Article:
THEESatisfaction's SassyBlack Brings Personal Sunlight to Gramps

SassyBlack (Catherine Harris-White) is the cool alto singing half of THEESatisfaction, a cosmically -minded R&B/rap duo from Seattle. In a region traditionally coated in rock band nostalgia, on a label traditionally thick with those very rock bands (Sub Pop), Harris-White and her group of creative cohorts, which include labelmates Shabazz Palaces and Porter Ray, are diversifying the Pacific Northwest's portfolio of hipness.

On her own, White has just released Personal Sunlight, a six-song heat lamp of uplifting #based poetry. The self-produced EP is built on strings of hypnotizing synth loops, conveyor belts of jaunty rhythms and layers of enchanting vocals meant to empower the individual. She brings her sound to Gramps on Friday, July 17 at 10 p.m. 

"We all have a light inside of us," she told me recently, regarding the message behind the EP. "I [propose] that we take the time to look deeper into ourselves and find our passion(s). With the proper investment of time we can all shine brightly. Since I have found my passion, I invite everyone to come experience the joy that comes with looking within in hope to inspire them to do the same."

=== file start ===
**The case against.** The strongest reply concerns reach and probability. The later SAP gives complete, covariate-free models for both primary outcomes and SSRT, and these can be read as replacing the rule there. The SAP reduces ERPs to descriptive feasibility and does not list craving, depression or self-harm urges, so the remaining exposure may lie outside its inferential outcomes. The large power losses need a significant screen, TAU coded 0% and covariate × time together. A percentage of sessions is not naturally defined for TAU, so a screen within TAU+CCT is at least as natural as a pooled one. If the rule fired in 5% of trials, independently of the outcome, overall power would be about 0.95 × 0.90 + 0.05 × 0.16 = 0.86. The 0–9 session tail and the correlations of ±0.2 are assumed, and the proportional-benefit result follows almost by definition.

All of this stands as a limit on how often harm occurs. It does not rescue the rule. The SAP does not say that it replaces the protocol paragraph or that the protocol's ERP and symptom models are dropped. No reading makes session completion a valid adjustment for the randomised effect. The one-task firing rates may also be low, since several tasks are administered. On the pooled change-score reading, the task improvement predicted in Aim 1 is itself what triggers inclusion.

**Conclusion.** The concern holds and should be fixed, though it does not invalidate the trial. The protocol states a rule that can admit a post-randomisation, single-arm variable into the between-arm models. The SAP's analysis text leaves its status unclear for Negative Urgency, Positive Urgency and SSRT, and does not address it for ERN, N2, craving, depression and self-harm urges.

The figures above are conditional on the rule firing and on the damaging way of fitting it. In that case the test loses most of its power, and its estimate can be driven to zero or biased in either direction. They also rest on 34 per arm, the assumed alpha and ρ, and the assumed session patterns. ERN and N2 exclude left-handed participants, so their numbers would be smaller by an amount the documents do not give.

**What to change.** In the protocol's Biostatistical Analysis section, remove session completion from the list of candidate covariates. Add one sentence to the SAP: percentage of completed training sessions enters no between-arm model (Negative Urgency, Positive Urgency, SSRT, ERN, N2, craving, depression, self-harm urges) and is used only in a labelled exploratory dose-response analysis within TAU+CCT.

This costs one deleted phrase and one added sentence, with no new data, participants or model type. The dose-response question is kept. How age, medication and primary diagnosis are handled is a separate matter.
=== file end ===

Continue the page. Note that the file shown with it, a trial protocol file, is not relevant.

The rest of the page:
The release's cover image shows Harris-White posing with eyes closed, looking within for light and inspiration. The graphic, as well as the music within, is transcendental in its valuation of the self-sufficient individual. But rather than perceiving the world transparently, she seeks to inspire others to bask in the warmth of their own confidence.

Perhaps empowered by her group's positively-received output, Harris-White has taken the release as an opportunity to explore her more experimental inklings. For each time the singer veers off on a lengthy, existential wondering streak ("What's The Sun WithOut The Rain"), she comes back with a tight dance groove ("Sorry I had to Funk You Up"), or harkens back to early THEESatisfaction material (the "Bisexual"-like "Pull Up To The Funk").

Overall, Harris-White attributes her looseness at this stage of her career to the strength of her artistic experience.

"After about 18 years of making music, I feel more certain in my sound," she says. "I have been in a variety of bands and vocal groups which has helped me to hone in on my style. When collaborating with other folks, you have to adapt to their way of creating, but on my own I find that the possibilities are endless."

SassyBlack plays at 10 p.m., Friday July 17 at Gramps 176 NW 24th St. Miami., 305-699-2669. $5.

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Todd Hamm